Trees on Farms in British Columbia - Updated
by George Powell
Updated and revised May 12, 2022
Yesterday saw the first release of 2021 Census of Agriculture data in Canada. A veritable feast of agricultural information is now being served up to the inner statistician in all of us.
This again provided an opportunity to check up on the use of trees on British Columbia (BC) farms for production and conservation. Unfortunately, there are still no statistics gathered to help us determine what management systems are employed on farms. Hence, the numbers presented here represent the use of trees in a blend of conventional horticulture, farm forestry and agroforestry.
Tree Fruit and Nut Production Increases
When classed by the North American Industry Classification System (NAICS), there are now 3,036 farms, representing 19% of all BC farms, categorized as fruit or tree nut producers. This is up from 17% in 2011 and 18% in 2016. The proportion of tree fruit and nut farms in BC is also well ahead of the national average of just under 4% of all farms. These numbers however, also include a significant number of berry producers (e.g. blueberry, raspberry) concentrated in the Lower Mainland region.
In specific tree fruit categories, BC has 3,484 ha planted to apples (an 11% decline from 2016), 226 ha in pears (13% decline from 2016), 180 ha of plums (6% decline from 2016), 2,851 ha of sweet cherries (43% increase from 2016), 65 ha of sour cherries (55% increase from 2016), 520 ha of peaches (nominal decrease from 2016) and 70 ha of apricots (a big decrease of 29% from 2016). These tree fruit orchards represent 20, 29, 29, 95, 8, 21 and 64%, respectively, of the total national plantings.
Tree fruit production in BC is still highly concentrated within the Okanagan and surrounding southern interior valleys. The Okanagan-Similkameen and Central Okanagan Regional Districts account for approximately one-third of the provincial tree fruit and nut farms. And this represents 88% of the total area in BC planted planted to tree fruits.
Domestic markets are important for fruit and nut sales, but export markets are on the rise. The large expansion over the past 10 years in sweet cherry plantings can be almost wholly attributed to exports to asia where demand remains strong for these high quality soft fruits.
Forest Products Sales?
Forest product sales from BC farms rose over 40% from 2011 to 2016 to $6.3 million. This represents about 9% of the total sales of forest products from farmland across Canada. A large increase in raw log sales from farms reflect, in part, shrinking supplies from Crown lands. And this is due, in part, to where the mountain pine beetle has run its course and salvage harvest volumes are declining. Overall however, wood sales from farms in BC remains a very small proportion of the total annual timber harvest. And sales from farmland have not yet rebounded to pre-pine beetle levels.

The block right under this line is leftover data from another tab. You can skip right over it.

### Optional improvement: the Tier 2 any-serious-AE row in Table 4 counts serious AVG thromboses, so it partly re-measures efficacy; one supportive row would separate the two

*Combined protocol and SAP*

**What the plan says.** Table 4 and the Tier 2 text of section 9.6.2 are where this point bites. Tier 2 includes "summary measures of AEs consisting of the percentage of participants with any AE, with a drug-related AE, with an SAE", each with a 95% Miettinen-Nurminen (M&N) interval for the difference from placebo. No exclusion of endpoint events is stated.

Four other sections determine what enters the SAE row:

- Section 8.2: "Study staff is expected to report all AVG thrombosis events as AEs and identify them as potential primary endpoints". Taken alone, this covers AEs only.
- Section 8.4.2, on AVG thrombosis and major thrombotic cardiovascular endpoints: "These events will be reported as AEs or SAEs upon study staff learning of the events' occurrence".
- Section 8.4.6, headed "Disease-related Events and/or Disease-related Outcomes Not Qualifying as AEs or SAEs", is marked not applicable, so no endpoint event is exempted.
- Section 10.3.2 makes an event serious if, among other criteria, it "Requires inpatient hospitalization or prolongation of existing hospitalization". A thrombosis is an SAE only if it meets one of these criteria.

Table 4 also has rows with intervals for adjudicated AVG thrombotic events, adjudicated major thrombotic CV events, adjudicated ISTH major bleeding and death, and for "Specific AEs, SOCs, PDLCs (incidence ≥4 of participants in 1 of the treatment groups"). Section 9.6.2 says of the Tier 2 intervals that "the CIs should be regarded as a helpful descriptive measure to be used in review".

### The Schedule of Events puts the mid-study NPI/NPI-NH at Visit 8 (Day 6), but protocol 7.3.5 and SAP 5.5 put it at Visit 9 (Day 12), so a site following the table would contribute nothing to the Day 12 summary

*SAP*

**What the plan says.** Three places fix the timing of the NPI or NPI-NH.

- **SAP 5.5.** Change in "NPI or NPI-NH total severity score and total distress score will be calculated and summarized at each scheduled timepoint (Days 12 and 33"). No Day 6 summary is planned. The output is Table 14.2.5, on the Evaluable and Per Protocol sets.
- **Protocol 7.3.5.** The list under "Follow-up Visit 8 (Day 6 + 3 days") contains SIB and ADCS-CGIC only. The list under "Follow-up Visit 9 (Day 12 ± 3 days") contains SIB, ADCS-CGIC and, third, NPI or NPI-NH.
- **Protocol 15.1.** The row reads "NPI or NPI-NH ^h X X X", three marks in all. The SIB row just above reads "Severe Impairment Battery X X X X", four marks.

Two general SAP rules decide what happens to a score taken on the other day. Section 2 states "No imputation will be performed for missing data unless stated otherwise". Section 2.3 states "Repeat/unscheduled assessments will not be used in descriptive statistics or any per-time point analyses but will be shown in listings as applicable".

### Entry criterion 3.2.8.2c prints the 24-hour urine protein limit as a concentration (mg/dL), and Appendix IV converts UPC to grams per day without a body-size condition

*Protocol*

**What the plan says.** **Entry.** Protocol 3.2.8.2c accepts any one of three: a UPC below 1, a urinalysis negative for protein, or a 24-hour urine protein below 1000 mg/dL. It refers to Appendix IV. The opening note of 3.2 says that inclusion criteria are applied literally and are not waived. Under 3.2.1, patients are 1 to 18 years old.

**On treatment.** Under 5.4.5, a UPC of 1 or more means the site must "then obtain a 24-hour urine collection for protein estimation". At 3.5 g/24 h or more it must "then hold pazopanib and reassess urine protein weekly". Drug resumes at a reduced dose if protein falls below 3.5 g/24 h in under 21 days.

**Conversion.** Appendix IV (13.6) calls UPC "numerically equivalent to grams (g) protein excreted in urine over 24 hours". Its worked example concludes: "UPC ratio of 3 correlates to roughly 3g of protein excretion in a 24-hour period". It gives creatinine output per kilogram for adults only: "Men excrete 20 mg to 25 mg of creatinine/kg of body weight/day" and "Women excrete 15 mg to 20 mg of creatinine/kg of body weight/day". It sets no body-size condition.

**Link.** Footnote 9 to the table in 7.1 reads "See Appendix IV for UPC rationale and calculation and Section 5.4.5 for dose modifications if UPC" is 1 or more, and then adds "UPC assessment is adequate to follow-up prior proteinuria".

Unfortunately, Stats Can, in their infinite lack of wisdom, no longer tracks farm forest product sales. An important revenue source for many BC farmers and ranchers, but doesn’t fit in the ‘agriculture silo’.
Non-timber Forest Production Declining
Production of non-timber forest products (NTFPs) on BC farms has weakened significantly since 2011.
The total number of BC farms growing Christmas trees has declined by 45%, and the area planted by 52% in the last decade. Total farm area dedicated to Christmas trees now sits at 1,272 ha. But importantly, from a total industry standpoint, this does not include the areas of public lands in BC used for Christmas tree harvest.
These declines in Christmas tree production coincided with explosive demand for real trees over the past two years with equally strong improvements in direct to consumer pricing. The decline in Christmas tree farms may reflect a producer demographic ‘headwind’ for the sector. Many tree growers have retired from the business in the past 10 years, and new entrants are not replacing them.
BC’s once promising bigleaf maple tapping sector shrank considerably in the last census period. The number of farms reporting maple taps decreased by nearly 60% from 76 to 31 farms, concentrated heavily on Vancouver Island and the Lower Mainland.
The number of spiles employed was 4009 in 2016, and was not released in the latest Census because of the small number of farm operations engaged in this sector. Overall, the number of maple spiles in BC only accounts for a tiny fraction of the Canadian total (dominated in Quebec and Ontario). Bigleaf maple syrup insiders also note the number of small-scale producers tapping for their own consumption. This is not captured in the Census data, and could be in the hundreds on Vancouver Island and the Gulf Islands.
Farm Trees for Conservation Continues to Expand
The use of shelterbelts, hedgerows and windbreaks on BC farms (both natural and planted) continues to expand at a rapid pace. Over 38% of BC farms now employ shelterbelts. This is a relative increase of 95% in the use of this conservation / agroforestry practice from 2011 to 2021. But BC still lags the national average, with over 52% of all Canadian farms now using shelterbelts or windbreaks. BC Peace River regional farms still have significantly higher use of shelterbelts than elsewhere in the province. Approximately 71% of farms in the Peace River and Northern Rockies Regional Districts report adopting this practice. But other districts are catching up, notably the Cariboo with 56%, and the Nechako with over 58% of farms using agroforestry for conservation.
All raw data used in the preparation of this article has been derived from the Statistics Canada’s Census of Agriculture for 2011 through 2021. Tables 32-10-0161-01, 32-10-0164-01, 32-10-0231-01, 32-10-0249-01, 32-10-0315-01 and 32-10-0369-01 were used.
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